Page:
From 11:00PM PDT on Friday, July 1 until 5:00AM PDT on Saturday, July 2, the Shmoop engineering elves will be making tweaks and improvements to the site. That means Shmoop will be unavailable for use during that time. Thanks for your patience!
We have changed our privacy policy. In addition, we use cookies on our website for various purposes. By continuing on our website, you consent to our use of cookies. You can learn about our practices by reading our privacy policy.
© 2016 Shmoop University, Inc. All rights reserved.
Sense and Sensibility

Sense and Sensibility

  

by Jane Austen

Analysis: What's Up With the Title?

This book was originally titled "Elinor and Marianne," but Sense and Sensibility is barely a leap from there – the traits included in the title describe these two main characters to a tee. Elinor embodies "sense" completely; she's practical, intellectual, and logical in all things. Her younger sister Marianne, however, is "sensibility" all the way.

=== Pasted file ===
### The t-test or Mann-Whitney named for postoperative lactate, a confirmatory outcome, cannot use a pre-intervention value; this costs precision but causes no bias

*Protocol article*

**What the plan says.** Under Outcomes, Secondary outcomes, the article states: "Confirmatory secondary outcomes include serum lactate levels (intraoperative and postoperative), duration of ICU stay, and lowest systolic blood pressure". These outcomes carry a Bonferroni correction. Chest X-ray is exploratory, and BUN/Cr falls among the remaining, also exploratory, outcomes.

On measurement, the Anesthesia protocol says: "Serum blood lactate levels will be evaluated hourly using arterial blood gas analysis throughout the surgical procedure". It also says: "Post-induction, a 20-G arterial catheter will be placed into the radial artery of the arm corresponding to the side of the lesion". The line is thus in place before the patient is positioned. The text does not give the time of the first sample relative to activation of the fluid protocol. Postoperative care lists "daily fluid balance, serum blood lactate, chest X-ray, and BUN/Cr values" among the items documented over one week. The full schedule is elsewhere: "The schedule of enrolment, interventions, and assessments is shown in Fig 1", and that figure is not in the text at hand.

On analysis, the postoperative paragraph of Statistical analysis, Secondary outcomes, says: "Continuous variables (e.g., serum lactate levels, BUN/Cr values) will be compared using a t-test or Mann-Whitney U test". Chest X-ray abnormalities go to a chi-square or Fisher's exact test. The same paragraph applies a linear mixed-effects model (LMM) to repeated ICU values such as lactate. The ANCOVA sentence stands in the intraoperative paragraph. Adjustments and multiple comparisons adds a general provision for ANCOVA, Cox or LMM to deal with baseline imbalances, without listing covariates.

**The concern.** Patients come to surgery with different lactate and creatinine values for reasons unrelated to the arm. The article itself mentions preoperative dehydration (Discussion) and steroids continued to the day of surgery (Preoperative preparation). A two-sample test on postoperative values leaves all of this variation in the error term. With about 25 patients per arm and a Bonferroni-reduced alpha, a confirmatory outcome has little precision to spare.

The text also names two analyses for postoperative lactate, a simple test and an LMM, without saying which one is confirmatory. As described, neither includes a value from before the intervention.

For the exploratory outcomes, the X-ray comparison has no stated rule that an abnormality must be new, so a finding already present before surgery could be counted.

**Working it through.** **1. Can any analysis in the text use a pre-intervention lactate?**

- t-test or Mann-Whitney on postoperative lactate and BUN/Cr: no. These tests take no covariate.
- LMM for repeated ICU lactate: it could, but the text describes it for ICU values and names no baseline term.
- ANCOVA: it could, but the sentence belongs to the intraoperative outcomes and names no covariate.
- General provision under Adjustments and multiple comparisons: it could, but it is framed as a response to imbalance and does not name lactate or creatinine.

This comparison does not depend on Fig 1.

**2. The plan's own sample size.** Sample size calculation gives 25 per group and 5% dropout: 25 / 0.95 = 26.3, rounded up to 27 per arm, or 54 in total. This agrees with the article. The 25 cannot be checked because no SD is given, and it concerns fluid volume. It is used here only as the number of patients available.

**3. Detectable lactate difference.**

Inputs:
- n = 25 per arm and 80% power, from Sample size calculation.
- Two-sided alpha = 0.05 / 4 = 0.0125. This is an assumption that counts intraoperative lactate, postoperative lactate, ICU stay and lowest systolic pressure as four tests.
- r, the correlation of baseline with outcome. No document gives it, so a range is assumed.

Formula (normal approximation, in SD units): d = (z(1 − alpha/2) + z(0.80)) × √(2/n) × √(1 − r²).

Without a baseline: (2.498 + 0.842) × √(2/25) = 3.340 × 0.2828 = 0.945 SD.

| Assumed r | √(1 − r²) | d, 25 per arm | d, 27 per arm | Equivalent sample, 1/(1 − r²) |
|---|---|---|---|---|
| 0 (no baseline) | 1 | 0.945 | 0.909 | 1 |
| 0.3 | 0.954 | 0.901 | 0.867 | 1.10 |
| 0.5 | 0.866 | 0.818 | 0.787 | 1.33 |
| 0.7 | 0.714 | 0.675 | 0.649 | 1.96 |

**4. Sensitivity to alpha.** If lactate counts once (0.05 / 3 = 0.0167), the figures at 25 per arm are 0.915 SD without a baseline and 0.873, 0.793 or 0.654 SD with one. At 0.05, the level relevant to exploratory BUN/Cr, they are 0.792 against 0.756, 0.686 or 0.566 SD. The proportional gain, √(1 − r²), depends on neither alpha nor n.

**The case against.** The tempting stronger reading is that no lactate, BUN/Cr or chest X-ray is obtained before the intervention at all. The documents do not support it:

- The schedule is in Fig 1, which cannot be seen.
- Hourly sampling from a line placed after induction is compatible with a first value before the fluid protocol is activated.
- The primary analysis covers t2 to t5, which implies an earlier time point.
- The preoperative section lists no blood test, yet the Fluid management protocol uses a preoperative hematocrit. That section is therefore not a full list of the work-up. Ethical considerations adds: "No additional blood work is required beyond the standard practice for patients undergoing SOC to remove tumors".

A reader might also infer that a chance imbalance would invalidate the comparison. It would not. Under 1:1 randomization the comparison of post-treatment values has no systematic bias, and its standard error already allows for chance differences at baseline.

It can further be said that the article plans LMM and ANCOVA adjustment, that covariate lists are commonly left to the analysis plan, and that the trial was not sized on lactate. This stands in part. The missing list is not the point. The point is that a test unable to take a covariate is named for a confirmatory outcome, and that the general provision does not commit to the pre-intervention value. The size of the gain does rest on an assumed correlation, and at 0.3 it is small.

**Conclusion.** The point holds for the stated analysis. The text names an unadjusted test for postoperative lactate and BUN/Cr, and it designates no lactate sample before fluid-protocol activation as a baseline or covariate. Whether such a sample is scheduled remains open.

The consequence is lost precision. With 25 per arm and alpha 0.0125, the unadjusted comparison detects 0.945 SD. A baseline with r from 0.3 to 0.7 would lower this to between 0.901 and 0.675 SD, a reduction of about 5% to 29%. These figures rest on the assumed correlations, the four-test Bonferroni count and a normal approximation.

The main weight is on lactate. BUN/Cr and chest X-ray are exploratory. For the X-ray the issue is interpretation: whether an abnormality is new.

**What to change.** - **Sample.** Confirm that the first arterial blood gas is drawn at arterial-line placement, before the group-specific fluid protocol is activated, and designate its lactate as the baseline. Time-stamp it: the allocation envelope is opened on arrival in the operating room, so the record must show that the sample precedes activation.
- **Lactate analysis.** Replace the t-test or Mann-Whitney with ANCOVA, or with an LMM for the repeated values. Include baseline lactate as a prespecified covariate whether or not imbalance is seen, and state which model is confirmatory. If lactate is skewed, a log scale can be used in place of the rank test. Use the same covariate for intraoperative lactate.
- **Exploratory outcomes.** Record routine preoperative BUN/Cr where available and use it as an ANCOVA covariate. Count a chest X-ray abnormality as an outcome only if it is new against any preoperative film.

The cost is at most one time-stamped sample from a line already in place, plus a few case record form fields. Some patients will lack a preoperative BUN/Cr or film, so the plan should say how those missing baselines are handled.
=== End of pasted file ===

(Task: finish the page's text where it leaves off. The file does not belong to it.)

Here, we have to remember that "sensible" didn't always mean what it means to us today. We generally think of "sensibility" as basically being practicality, but back in the day, it actually meant kind of the opposite. In Austen's time, "sensibility" was closer to what we'd call "sensitivity." Marianne is totally emotional, sensitive, and wrapped up in her feelings (especially when they're romantic ones), and thus is the incarnation of Austenian "sensibility." The challenge at the heart of the novel is for "sense" and "sensibility" to cooperate, and for the sisters to find a meeting point between reason and emotion.

People who Shmooped this also Shmooped...

Advertisement